Like, Wow: Orion Fest Includes Gary Grimshaw, Detroit's Iconic Concert Poster Artist
Gary Grimshaw, an influential poster designer whose career began with the MC5 in the mid-1960s, will sell and sign his flowing, vivid graphics Sunday at a Rock 'n' Roll Emporium tent on Belle Isle.
You know his iconic work, even if you don't recognize the 67-year-old local artist's name. Think psychedlia meets silk-screening -- a trippy mix of fluid fonts, unnatural colors and optics that seem to vibrate.
Grimshaw, 67, still creates gaudy graphics to promote events such as a concert last month at MOCAD in Midtown Detroit and a University of Michigan Dearborn performance-lecture in April by John Sinclair, another local legend who managed the MC5 from 1966-69. Grimshaw shows those new posters and vintage ones in a Facebook album and his sales website.
He hooked up with the MC5 (punk rockers before it was called that) through Lincoln Park High classmate Rob Tyner, the band's late vocalist. The artist went on to Wayne State in 1963 and moved into a Cass Corridor apartment -- staying in that neighborhood through 1989, as he reminisces at a Tribes of the Cass Corridor discussion forum.
"Plunging into the Cass Corridor was like an ice-cold shower, a wake-up call," he recalls. "My entry into the culture of the Cass Corridor was a revelation of the diversity of humankind. I began to learn how little I knew."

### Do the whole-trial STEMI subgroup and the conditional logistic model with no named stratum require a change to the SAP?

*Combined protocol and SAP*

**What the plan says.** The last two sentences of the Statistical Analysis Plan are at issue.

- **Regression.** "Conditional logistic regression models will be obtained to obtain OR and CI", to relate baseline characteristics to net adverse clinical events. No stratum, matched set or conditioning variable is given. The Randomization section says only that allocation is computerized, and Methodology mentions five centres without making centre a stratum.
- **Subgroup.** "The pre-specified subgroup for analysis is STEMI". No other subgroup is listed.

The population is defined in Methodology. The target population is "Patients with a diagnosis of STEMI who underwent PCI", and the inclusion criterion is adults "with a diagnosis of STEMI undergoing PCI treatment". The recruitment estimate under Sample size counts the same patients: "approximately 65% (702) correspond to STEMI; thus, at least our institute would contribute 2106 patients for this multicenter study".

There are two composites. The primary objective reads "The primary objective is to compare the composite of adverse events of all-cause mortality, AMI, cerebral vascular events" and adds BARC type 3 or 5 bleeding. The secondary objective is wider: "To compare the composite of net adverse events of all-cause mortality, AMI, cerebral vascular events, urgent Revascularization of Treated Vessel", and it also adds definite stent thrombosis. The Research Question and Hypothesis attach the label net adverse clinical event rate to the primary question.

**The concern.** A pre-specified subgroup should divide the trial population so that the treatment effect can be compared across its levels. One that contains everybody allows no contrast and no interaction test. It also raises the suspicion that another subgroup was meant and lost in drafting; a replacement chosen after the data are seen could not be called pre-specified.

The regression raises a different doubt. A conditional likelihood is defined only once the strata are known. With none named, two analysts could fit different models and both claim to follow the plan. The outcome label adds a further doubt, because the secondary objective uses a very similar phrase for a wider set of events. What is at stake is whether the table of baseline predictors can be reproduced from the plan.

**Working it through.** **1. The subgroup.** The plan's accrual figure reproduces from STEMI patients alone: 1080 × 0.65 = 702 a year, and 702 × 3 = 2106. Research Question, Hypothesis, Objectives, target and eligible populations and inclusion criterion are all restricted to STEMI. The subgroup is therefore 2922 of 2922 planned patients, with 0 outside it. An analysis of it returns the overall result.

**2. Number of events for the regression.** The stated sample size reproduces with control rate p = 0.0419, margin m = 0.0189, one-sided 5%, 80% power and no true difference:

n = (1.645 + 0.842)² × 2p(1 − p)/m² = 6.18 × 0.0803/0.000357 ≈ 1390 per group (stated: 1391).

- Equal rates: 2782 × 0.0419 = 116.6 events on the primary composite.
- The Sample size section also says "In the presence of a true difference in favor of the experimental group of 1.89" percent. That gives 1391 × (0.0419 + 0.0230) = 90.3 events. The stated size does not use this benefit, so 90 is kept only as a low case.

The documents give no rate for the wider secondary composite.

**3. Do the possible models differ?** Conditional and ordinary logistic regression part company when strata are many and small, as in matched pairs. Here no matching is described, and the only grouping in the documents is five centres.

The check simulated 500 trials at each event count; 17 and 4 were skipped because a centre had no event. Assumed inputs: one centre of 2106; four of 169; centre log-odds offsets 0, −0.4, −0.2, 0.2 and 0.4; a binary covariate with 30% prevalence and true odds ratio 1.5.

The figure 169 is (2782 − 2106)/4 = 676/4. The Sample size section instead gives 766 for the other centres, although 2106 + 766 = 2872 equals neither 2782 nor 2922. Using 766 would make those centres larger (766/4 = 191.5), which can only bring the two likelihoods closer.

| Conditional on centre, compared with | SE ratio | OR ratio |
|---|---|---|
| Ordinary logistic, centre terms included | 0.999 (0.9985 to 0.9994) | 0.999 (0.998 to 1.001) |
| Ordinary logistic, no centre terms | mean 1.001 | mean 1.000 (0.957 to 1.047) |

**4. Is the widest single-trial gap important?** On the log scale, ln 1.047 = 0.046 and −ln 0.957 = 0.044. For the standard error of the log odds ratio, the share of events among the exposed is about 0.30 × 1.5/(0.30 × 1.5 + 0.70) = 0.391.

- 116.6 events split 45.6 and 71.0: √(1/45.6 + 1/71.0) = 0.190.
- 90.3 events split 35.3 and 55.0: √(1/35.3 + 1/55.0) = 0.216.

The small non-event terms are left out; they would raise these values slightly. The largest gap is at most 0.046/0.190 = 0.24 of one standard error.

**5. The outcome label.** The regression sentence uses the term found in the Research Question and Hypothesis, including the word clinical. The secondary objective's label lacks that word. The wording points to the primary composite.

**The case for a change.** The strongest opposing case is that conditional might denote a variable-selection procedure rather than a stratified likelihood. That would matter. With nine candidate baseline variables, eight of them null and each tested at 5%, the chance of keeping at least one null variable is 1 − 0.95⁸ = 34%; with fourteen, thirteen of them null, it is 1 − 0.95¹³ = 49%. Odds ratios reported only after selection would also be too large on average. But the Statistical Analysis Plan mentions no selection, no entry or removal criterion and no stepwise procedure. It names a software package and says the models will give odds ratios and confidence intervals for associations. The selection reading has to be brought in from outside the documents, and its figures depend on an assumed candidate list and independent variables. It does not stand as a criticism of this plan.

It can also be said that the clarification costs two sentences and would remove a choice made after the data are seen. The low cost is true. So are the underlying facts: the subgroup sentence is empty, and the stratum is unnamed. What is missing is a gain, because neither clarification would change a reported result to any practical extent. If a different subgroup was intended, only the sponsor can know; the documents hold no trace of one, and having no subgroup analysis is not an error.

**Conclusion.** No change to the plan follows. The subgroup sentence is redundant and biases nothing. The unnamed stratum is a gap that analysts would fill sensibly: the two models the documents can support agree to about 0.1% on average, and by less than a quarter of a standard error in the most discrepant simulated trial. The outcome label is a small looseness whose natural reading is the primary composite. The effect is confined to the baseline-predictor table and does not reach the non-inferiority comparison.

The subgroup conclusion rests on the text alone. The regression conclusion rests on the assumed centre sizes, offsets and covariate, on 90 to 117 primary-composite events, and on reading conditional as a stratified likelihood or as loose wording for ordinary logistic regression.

In addition to working with the MC5, Grimshaw was "Minister of Art" for the White Panther Party, a political collective founded in 1968 by Sinclair, his wife Leni and Larry Plamondon, and was active in the Rainbow People's Party and the Detroit Artists Workshop, Last year, Grimshaw and Leni Sinclair published a paperback titled "Detroit Rocks! A Pictorial History of Motor City Rock and Roll 1965 to 1975."
Dring the heyday of Detroit's Grande Ballroom, Grimshaw was one of the two primary psychedelic poster artists contracted by promoter and DJ Russ Gibb.He designed the Grande's first poster, promoting inaugural shows by the MC5 on Oct. 7-8, 1966, A 2005 reproduction is $15 at Grimshaw's site.
Another design from that Age of Aquarius, done when the artist was 21, shows that his Belle Isle appearance Sunday represents a neat 46-year career arc for this figure in Detroit rock history.
The poster, excerpted above, is from an island gathering April 30, 1967 -- "Detroit Love-In -- Bring Food & Music to Share." Unlike now, a "Picnic for People" was free back then.
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